HOWE — After many happy years together, Gary and Kathi Jensen found themselves homeless in late December.
The couple, both U.S. Army veterans, decided to sell their small, concrete-floor house in Howe and use the money to build a spacious house on a hill overlooking the desert. They bought land on the west end of Howe and began construction. The money ran out in February.
Gary, 69, who works on a farm, had his hours cut back. Medical bills also took a toll.
Kathi, 60, had broken her back many years before and wasn’t expected to walk again. After five years of rehabilitation, she was out of her wheelchair. But her insurance didn’t cover her physical therapy, which cost about $700 a month.
The couple moved in with their daughter in Idaho Falls. Most days, they commuted the 52 miles each way between Howe and Idaho Falls for the few hours of work Gary could find farming.
“It was discouraging,” Kathi said. “To already have a hard time jumping the hurdles, then have another hurdle put in front of you, you could imagine how that felt.”
But help was on the way.
Members of Idaho Falls American Legion Post 56 teamed up with Home Depot to help the Jensens work on their unfinished home. Home Depot donated $4,500 to the cause. A team of 20 volunteers traveled to Howe on Thursday to help the couple work on the house, which remains unfinished.
Bob Skinner, a Navy veteran and Idaho Falls resident, heard about the Jensens and submitted a grant to the Home Depot Foundation.
“We’re about veterans helping veterans,” Skinner said. “In this case, it was easy because they’re both veterans. That was a big help when I wrote the grant.”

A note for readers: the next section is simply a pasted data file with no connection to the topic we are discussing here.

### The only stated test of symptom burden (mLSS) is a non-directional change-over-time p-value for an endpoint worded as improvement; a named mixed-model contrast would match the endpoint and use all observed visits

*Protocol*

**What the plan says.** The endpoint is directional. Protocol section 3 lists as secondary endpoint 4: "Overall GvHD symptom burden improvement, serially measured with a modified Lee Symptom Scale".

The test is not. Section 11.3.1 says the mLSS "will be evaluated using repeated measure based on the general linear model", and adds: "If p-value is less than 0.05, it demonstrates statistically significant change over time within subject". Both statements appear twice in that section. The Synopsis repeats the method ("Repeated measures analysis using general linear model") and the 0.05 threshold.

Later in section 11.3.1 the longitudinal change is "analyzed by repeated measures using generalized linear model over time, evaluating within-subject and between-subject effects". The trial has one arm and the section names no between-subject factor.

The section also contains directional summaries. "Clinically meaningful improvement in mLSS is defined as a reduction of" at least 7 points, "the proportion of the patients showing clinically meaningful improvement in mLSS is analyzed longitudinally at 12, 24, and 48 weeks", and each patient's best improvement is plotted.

Kristin Shurtz, Home Depot operations manager, coordinates quarterly projects that her store takes on as part of the Home Depot Foundation.
“This one is special because they are both veterans,” Shurtz said. “One of our values is giving back to the community, and this is a great way to give back.”
The Home Depot Foundation is a nonprofit group that was founded in 1979. The foundation pledged to invest $80 million between 2011 and 2016 to help meet the housing needs of veterans.
Shurtz brought along 10 Idaho Falls Home Depot employees Thursday to help work on the Jensens’ house. Skinner rounded up 10 veterans to help out.
The first priority, Skinner said, was the bathroom. The couple has been living in the unfinished house without a bathroom. So, the volunteer crew installed a tile floor, as well as a sink, bathtub and toilet. They also wrapped the home’s bare exterior with weather-protecting plastic.
The couple is about $30,000 shy of finishing the house, but said the work done Thursday will make their living conditions much more comfortable.
“I cried when I found out we got the grant,” Kathi said. “We have never had to ask for help before. Kindness is alive and well in east Idaho.”
Reporter Aubrey Wieber can be reached at 542-6755.